Fire union hits back at review of authorities

A Fire engine on an emergency call on Forton Road Gosport''Picture Paul Jacobs (041399-1)
A Fire engine on an emergency call on Forton Road Gosport''Picture Paul Jacobs (041399-1)
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THE Hampshire branch of the Fire Brigades Union has hit out at a controversial review of services.

Sir Ken Knight included in a government-commissioned report that it is not sensible to have 46 separate fire authorities.

He added that incidents were down 40 per cent in the last decade and tens of millions of pounds could be saved.

One suggestion is the use of more retained or ‘on-call’ firefighters.

But Nigel McCullen, chairman of Hampshire’s Fire Brigades Union, said resources were already stretched to the limit.

He said it was absolutely vital that the service keeps permanent firefighters and five staff manning each fire engine.

Mr McCullen said: ‘As a union we haven’t properly looked at it and discussed it, but there have been some comments that Ken has made which we don’t quite agree with.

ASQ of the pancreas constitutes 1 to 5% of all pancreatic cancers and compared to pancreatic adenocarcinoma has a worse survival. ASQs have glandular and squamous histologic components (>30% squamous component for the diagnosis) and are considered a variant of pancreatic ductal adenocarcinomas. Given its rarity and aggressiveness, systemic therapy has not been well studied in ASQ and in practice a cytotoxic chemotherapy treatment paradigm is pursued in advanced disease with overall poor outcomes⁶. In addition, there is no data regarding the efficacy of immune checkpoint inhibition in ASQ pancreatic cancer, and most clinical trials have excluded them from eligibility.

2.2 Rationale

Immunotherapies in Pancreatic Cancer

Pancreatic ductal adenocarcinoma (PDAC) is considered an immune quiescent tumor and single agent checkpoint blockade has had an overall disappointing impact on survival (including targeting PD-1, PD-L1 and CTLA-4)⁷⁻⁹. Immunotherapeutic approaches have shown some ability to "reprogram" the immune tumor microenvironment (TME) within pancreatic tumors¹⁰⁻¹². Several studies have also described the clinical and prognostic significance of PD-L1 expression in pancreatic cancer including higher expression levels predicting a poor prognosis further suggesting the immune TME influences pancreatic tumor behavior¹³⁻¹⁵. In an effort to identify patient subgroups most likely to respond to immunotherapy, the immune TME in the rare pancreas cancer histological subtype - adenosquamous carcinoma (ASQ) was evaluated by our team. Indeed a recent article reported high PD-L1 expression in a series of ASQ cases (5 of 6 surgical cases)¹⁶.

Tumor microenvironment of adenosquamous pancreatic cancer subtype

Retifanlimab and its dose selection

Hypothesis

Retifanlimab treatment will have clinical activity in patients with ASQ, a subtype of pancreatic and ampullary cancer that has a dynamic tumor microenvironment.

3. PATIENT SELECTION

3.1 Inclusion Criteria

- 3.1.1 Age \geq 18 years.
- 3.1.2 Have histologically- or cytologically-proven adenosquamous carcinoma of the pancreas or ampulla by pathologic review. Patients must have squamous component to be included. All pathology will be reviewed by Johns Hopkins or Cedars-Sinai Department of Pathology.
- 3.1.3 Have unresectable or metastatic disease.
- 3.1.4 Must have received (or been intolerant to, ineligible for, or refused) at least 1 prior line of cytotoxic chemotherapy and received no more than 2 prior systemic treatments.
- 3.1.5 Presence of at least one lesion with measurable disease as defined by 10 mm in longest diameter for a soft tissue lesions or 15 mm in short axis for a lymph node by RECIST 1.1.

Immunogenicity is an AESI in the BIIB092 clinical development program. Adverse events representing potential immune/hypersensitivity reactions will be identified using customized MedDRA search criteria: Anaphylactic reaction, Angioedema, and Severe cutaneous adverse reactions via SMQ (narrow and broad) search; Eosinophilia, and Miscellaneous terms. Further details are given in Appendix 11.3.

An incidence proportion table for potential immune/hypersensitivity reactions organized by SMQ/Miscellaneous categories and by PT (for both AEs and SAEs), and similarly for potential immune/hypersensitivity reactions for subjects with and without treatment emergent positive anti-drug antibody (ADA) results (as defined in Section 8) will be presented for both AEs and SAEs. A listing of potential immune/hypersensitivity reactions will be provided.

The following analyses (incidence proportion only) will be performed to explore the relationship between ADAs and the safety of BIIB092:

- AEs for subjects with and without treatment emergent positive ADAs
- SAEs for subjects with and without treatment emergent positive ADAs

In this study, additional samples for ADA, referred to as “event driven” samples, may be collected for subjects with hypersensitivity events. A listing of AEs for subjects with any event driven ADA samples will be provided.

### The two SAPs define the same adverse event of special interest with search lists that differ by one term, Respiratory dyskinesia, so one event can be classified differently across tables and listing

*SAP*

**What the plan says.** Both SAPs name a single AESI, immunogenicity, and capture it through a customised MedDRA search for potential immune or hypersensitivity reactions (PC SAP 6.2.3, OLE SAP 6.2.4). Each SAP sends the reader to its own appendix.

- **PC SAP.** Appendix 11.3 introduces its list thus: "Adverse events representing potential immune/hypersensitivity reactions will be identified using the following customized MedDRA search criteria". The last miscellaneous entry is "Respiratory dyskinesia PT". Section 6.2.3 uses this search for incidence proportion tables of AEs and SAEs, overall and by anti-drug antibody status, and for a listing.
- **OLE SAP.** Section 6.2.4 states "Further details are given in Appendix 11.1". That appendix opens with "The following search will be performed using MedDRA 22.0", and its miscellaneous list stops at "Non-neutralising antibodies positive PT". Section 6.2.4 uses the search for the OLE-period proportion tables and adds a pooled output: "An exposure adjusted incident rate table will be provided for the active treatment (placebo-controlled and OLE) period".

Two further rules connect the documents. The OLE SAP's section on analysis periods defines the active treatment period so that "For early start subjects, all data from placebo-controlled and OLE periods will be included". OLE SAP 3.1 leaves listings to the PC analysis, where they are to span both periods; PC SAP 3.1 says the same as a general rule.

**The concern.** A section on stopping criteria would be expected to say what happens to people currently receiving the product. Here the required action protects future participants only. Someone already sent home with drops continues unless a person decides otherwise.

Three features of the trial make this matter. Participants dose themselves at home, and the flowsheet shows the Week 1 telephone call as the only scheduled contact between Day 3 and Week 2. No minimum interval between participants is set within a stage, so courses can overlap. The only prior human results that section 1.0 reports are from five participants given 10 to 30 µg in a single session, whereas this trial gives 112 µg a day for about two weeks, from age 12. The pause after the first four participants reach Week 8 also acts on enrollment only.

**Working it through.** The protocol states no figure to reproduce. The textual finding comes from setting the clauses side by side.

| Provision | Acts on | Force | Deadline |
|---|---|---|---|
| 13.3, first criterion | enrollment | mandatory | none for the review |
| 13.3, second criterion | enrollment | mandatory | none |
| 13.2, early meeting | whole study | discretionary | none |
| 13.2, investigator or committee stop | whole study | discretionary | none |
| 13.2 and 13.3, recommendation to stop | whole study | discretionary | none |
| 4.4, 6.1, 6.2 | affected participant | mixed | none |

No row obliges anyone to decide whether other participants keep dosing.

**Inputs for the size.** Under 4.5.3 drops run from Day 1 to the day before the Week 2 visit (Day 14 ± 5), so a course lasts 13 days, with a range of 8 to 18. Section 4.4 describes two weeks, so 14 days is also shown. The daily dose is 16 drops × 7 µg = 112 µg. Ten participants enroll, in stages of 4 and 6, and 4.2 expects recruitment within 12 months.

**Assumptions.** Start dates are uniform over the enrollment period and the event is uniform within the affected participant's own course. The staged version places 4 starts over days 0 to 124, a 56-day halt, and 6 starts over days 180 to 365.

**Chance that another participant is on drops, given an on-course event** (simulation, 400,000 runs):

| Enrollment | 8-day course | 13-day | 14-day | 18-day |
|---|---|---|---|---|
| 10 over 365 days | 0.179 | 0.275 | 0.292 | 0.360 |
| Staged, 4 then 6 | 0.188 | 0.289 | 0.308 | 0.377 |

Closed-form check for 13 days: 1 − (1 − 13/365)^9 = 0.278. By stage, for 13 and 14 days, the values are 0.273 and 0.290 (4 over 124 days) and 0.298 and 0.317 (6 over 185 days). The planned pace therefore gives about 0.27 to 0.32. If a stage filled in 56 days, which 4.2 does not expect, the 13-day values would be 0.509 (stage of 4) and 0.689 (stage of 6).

‘It’s important we keep permanent firefighters. We are facing cuts all over the place.’

The report comes after Hampshire Fire & Rescue Service looks to make £7m of cuts over four years to balance the books.

The service says no plans are in place and any proposals drawn up would be subject to public consultation.

And crews are preparing to stand together amid suggestions that a fire engine could be removed from Southsea fire station.

Sir Ken, who recently retired as the government’s chief fire and rescue adviser, also said he found differences in the amount authorities were spending.

Mr McCullen said: ‘We have shed over 40 fire fighter posts in Hampshire alone.

‘For Sir Ken to come out and say that nationally the amount of fire fighter posts have gone down is absolutely rubbish.

‘There have been over 5,000 fire fighter jobs lost since these cuts began. If the cuts get any worse then we will end up seeing a reduction in front line staff and the amount of firefighters manning fire engines.

‘At one point the report suggests we are just sat around waiting for calls. That is disgraceful.’